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LASIK surgery pioneer and Russ Prize recipient details breakthrough discovery in Stocker Lecture

Kaitor Kposowa | Nov 4, 2013
LASIK surgery pioneer details breakthrough discovery
LASIK surgery pioneer details breakthrough discovery

Rangaswamy Srinivasan, a recipient of the 2013 Russ Prize, described his breakthrough discovery of the pulsed ultraviolet excimer laser, the technology behind LASIK and PRK vision correction surgeries, on Tuesday at Baker University Center Ballroom.

Srinivasan was honored in February along with colleagues James J. Wynne and Samuel E. Blum with the Russ Prize, the world’s top bioengineering award, which recognizes a bioengineering achievement in widespread use that improves the human condition.

The $500,000 prize is awarded biennially by the National Academy of Engineering in conjunction with Ohio University’s Russ College, to which late alumnus Fritz Russ and his wife, Dolores, made a charitable gift to endow the prize.

Russ College Dean Dennis Irwin said that more than 25 million people have undergone laser vision correction surgery, enjoying improved quality of life and increased job opportunities.

Srinivasan noted that his goal for his Stocker Lecture was to help attendees understand what a discovery is, how one is made, and how to build on that and collaborate with others to develop useful applications.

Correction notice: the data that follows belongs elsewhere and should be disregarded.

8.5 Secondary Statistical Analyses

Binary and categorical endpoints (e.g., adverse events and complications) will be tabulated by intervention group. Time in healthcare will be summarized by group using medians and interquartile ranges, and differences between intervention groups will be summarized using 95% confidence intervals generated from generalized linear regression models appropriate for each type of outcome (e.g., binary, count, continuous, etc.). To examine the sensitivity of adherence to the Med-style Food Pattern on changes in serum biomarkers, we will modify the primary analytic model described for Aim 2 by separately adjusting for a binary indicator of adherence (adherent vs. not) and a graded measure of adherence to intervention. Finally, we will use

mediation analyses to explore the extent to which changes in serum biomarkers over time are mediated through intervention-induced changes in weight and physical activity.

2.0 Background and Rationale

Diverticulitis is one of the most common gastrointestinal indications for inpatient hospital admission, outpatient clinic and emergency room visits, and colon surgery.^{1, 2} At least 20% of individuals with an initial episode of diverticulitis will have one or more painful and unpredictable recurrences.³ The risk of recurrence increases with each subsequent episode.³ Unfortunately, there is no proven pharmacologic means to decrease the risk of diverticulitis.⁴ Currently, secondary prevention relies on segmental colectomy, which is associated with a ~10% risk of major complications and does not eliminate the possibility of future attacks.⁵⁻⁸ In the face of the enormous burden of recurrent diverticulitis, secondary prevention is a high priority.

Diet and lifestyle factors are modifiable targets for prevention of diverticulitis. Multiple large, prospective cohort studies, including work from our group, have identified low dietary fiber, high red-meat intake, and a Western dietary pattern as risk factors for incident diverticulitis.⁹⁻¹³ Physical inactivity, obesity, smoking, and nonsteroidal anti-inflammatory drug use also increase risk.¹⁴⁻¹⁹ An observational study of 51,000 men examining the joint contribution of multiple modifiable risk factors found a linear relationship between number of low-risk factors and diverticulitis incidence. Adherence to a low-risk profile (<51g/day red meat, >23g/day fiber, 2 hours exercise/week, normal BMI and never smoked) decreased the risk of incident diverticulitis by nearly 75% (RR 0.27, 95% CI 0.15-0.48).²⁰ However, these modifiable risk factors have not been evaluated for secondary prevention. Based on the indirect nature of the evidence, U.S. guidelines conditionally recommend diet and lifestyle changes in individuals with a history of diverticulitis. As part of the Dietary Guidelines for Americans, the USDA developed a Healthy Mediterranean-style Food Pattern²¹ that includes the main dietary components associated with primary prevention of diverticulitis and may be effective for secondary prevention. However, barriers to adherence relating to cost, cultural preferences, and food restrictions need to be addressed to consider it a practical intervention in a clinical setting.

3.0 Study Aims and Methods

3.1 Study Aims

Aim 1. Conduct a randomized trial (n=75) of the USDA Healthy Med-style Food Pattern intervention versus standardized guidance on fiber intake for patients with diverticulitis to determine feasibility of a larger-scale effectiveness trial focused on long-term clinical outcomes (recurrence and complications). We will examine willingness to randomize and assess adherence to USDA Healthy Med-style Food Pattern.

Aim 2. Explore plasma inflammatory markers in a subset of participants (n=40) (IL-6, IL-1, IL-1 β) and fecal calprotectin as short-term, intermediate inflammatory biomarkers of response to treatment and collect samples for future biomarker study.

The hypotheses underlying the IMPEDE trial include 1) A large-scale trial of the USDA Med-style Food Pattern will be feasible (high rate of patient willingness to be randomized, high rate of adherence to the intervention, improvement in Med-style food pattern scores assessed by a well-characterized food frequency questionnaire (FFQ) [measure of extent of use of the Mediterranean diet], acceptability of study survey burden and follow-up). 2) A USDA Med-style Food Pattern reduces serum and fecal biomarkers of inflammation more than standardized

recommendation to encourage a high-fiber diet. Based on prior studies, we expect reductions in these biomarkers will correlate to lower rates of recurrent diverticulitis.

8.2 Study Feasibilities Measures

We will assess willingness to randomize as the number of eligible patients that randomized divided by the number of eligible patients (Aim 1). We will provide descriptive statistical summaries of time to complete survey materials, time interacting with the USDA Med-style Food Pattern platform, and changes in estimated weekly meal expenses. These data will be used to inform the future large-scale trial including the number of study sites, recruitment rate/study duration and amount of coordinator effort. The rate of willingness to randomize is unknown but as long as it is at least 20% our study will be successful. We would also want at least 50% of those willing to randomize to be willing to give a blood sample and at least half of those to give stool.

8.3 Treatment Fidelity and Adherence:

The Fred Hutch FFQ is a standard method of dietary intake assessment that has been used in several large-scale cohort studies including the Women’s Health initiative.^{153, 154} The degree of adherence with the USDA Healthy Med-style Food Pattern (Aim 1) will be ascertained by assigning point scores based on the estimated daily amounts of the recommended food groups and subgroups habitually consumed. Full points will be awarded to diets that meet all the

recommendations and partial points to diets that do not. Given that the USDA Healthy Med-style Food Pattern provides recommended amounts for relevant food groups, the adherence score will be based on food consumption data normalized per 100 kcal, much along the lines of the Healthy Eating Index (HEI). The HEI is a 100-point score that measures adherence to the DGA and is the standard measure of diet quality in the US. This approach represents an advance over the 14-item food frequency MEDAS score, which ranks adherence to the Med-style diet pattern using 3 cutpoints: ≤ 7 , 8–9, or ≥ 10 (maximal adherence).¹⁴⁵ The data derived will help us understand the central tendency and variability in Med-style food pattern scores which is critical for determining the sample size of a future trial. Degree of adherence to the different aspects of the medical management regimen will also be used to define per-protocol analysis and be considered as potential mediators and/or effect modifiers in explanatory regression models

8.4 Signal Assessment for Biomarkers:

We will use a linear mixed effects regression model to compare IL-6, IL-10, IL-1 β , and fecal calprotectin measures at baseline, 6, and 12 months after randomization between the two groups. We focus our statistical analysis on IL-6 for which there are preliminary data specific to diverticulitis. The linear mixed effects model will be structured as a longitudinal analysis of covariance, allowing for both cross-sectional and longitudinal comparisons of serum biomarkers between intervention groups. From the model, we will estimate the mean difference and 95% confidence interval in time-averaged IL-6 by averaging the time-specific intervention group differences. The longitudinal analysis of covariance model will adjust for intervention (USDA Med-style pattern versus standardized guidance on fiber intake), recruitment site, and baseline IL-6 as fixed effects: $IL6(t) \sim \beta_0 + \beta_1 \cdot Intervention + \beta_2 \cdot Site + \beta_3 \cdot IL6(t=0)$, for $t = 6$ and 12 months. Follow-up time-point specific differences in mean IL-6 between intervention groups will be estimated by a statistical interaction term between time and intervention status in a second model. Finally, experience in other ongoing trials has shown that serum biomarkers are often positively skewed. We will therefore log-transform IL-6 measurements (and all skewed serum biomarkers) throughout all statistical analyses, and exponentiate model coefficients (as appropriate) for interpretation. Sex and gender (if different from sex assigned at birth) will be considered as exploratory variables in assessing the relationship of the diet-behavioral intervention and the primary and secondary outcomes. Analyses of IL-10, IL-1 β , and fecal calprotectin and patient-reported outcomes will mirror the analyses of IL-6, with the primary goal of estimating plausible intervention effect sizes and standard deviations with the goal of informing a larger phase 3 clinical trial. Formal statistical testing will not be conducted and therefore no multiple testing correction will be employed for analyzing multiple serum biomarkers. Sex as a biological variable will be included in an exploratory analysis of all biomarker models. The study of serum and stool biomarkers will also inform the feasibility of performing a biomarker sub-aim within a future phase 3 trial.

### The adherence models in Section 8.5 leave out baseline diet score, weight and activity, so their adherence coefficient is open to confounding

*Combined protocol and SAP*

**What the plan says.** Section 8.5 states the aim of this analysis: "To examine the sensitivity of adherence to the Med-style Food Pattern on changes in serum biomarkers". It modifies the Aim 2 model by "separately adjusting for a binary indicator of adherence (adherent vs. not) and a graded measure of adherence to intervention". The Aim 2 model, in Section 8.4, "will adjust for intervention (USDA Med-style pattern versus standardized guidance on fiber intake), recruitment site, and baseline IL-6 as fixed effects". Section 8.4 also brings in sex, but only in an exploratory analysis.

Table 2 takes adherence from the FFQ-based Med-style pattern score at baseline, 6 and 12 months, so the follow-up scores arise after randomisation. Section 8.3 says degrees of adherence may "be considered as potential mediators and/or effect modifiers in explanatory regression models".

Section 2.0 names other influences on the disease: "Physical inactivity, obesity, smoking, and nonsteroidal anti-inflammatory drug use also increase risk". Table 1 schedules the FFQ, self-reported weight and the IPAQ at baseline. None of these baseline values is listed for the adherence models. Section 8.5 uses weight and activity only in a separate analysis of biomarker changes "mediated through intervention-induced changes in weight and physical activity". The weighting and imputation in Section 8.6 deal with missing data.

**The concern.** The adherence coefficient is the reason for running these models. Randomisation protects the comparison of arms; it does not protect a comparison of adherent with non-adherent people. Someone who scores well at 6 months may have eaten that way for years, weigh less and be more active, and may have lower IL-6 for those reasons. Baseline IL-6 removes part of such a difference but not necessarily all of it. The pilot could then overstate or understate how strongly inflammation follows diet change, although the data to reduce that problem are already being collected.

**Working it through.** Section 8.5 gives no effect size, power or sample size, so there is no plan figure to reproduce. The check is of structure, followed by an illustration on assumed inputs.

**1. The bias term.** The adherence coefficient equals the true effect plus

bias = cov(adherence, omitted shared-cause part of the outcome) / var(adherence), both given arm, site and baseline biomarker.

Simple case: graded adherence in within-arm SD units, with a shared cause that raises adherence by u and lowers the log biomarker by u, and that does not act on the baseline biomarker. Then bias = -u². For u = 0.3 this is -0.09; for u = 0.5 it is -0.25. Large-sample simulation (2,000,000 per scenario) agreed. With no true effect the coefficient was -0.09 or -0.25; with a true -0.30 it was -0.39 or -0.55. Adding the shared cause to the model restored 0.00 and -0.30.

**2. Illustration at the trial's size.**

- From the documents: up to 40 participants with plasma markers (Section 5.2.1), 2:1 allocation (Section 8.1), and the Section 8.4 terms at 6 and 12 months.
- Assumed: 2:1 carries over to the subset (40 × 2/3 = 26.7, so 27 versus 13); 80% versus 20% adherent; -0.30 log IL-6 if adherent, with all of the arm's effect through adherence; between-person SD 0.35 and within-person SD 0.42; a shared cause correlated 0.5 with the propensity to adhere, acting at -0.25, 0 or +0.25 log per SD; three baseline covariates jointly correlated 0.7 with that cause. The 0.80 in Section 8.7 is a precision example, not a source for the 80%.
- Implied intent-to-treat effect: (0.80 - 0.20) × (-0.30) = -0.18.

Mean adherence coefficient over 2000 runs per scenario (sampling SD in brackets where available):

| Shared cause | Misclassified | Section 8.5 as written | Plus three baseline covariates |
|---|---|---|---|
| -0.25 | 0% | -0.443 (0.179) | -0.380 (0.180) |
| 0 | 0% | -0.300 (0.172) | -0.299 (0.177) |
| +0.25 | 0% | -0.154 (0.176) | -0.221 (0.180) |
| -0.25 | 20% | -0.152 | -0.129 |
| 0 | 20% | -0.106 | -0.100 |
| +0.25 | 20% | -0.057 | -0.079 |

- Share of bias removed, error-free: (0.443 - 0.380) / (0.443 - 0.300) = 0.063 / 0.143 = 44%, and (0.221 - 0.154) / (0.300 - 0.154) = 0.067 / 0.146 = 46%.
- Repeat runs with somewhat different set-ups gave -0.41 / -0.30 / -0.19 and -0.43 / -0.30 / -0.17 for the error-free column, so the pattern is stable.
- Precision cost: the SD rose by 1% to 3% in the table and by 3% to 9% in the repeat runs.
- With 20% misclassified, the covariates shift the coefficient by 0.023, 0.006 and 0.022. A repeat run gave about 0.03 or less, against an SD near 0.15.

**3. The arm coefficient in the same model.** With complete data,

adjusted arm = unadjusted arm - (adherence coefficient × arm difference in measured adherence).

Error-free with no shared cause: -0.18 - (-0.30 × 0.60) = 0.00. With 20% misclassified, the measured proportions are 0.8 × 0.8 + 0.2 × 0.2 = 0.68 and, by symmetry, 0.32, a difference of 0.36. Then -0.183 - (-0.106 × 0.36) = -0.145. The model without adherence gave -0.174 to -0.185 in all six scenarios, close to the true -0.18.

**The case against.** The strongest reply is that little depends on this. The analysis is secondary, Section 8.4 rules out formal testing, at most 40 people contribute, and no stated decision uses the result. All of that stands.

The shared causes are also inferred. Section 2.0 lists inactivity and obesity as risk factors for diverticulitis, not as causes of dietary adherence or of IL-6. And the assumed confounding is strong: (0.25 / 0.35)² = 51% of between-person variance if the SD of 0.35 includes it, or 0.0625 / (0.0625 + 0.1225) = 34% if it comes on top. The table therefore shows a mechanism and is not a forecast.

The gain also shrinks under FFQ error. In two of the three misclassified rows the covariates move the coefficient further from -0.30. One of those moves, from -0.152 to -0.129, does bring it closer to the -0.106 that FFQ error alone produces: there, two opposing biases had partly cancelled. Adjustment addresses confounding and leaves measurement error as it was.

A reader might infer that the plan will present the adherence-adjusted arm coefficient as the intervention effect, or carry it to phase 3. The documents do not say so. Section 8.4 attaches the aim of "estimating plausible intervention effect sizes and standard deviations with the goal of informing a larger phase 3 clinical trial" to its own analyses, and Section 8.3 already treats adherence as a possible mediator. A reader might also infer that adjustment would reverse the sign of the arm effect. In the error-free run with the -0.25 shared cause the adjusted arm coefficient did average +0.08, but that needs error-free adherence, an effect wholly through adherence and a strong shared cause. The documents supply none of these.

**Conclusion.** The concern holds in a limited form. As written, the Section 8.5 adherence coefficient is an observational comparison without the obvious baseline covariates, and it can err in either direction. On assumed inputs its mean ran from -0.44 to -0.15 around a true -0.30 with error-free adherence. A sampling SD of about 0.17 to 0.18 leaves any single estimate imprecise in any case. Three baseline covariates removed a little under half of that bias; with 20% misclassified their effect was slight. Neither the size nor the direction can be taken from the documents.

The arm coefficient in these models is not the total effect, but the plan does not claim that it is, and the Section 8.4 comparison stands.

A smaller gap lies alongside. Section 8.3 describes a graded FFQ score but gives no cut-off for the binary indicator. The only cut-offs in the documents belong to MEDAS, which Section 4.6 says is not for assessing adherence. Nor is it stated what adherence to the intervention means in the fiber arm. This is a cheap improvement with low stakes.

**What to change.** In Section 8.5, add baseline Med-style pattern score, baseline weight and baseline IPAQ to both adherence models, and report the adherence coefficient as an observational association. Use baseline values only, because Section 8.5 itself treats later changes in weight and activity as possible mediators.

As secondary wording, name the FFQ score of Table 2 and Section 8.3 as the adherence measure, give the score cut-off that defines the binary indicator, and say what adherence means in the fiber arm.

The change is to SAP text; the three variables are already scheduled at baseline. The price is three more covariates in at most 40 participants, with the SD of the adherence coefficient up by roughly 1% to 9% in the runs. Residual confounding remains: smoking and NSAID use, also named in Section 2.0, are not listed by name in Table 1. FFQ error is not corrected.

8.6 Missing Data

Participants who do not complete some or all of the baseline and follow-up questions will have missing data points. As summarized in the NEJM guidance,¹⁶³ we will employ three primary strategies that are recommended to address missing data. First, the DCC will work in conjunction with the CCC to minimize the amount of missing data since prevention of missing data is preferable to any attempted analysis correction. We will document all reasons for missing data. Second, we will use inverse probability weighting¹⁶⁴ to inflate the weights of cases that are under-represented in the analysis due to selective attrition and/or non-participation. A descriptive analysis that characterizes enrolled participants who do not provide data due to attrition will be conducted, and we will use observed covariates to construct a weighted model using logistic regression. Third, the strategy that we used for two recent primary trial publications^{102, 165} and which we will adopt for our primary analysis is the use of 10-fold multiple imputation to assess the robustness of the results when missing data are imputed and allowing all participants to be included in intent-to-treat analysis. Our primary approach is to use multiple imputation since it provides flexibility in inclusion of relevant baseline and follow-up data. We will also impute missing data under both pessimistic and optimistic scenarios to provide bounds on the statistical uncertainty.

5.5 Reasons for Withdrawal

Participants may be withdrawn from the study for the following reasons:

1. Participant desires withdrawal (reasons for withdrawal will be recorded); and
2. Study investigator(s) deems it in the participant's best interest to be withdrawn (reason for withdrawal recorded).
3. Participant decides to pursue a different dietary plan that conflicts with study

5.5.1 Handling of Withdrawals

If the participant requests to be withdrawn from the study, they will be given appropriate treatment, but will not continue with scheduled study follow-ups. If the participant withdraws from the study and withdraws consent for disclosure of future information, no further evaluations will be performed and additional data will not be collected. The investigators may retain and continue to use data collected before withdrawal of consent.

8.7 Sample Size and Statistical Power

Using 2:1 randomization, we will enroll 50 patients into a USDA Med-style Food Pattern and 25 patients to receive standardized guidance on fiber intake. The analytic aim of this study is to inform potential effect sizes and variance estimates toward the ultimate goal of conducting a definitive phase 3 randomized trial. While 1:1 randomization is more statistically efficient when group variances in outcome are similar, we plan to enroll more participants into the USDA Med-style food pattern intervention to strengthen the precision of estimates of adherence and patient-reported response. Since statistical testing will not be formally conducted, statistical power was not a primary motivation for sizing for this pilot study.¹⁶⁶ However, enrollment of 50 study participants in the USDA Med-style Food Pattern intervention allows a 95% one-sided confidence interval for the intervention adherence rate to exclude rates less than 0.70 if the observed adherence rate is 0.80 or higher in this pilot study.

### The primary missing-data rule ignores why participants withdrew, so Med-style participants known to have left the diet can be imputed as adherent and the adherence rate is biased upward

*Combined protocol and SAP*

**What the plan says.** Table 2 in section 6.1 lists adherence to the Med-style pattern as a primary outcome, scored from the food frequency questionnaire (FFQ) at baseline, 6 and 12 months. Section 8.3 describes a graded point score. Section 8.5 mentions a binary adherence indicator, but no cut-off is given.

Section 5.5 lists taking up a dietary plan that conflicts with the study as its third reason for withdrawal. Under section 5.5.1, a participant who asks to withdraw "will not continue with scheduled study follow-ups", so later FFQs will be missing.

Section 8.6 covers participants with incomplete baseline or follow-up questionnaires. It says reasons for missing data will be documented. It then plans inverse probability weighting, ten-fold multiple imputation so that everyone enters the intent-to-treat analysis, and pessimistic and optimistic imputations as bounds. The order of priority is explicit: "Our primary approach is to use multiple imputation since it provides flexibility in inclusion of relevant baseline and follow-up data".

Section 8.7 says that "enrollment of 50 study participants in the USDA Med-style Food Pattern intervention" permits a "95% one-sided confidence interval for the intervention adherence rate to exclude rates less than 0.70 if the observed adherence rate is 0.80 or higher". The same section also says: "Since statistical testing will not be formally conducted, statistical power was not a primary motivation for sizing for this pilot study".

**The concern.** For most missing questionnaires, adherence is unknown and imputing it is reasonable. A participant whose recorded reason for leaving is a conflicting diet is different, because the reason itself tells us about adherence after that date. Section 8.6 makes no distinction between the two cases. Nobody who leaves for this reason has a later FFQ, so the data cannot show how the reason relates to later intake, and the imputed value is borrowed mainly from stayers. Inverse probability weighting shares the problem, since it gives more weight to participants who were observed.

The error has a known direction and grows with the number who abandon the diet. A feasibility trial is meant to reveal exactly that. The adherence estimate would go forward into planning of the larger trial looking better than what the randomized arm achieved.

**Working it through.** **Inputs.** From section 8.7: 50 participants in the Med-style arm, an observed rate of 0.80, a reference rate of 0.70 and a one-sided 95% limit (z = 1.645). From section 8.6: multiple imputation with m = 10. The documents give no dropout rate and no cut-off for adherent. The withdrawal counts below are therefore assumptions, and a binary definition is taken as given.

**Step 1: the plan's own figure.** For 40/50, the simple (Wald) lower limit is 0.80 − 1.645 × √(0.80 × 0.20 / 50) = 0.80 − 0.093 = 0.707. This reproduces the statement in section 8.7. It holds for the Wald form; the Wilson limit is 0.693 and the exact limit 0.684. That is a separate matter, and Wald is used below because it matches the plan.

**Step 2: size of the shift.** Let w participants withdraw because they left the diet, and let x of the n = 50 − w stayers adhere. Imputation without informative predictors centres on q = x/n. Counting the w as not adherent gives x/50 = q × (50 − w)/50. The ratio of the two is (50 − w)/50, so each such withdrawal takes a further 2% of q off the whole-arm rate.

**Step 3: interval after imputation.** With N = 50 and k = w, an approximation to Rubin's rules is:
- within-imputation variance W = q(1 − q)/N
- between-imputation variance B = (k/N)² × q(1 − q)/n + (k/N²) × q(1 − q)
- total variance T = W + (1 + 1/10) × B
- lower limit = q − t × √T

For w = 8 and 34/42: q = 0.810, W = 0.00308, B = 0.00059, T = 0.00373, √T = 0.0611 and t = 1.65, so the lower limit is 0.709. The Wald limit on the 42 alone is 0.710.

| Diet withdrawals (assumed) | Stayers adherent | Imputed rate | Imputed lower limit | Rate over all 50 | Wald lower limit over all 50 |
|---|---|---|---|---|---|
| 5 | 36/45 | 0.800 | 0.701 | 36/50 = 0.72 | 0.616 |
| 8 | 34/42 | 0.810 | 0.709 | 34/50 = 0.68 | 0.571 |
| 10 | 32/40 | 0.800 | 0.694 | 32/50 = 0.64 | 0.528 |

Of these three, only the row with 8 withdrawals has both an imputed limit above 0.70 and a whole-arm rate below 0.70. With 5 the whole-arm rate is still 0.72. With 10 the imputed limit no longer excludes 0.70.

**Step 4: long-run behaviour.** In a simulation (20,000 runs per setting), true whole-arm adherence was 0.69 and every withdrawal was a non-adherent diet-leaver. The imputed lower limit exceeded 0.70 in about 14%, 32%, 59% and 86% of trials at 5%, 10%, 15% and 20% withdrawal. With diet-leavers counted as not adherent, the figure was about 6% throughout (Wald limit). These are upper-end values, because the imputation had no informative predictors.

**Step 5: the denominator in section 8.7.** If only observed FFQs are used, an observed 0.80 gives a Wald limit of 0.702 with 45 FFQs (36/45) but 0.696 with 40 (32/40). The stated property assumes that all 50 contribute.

“You cannot do everything yourself. That is obvious,” Srinivasan said. “You have to draw other people in and make people interested.”

Srinivasan first made his discovery in 1981, when he irradiated cartilage from his leftover Thanksgiving turkey with the pulsed ultraviolet laser and found that it left the surrounding tissue undamaged. Srinivasan, Blum and Wynne tested the laser under controlled conditions and found that lasers at higher frequencies left surrounding tissue burned and damaged, while the lower frequency laser made incisions with no thermal damage.

Later collaborations with physicians from many disciplines led to the development of the PRK and LASIK procedures, which use the laser to reshape the cornea and correct visual impairments.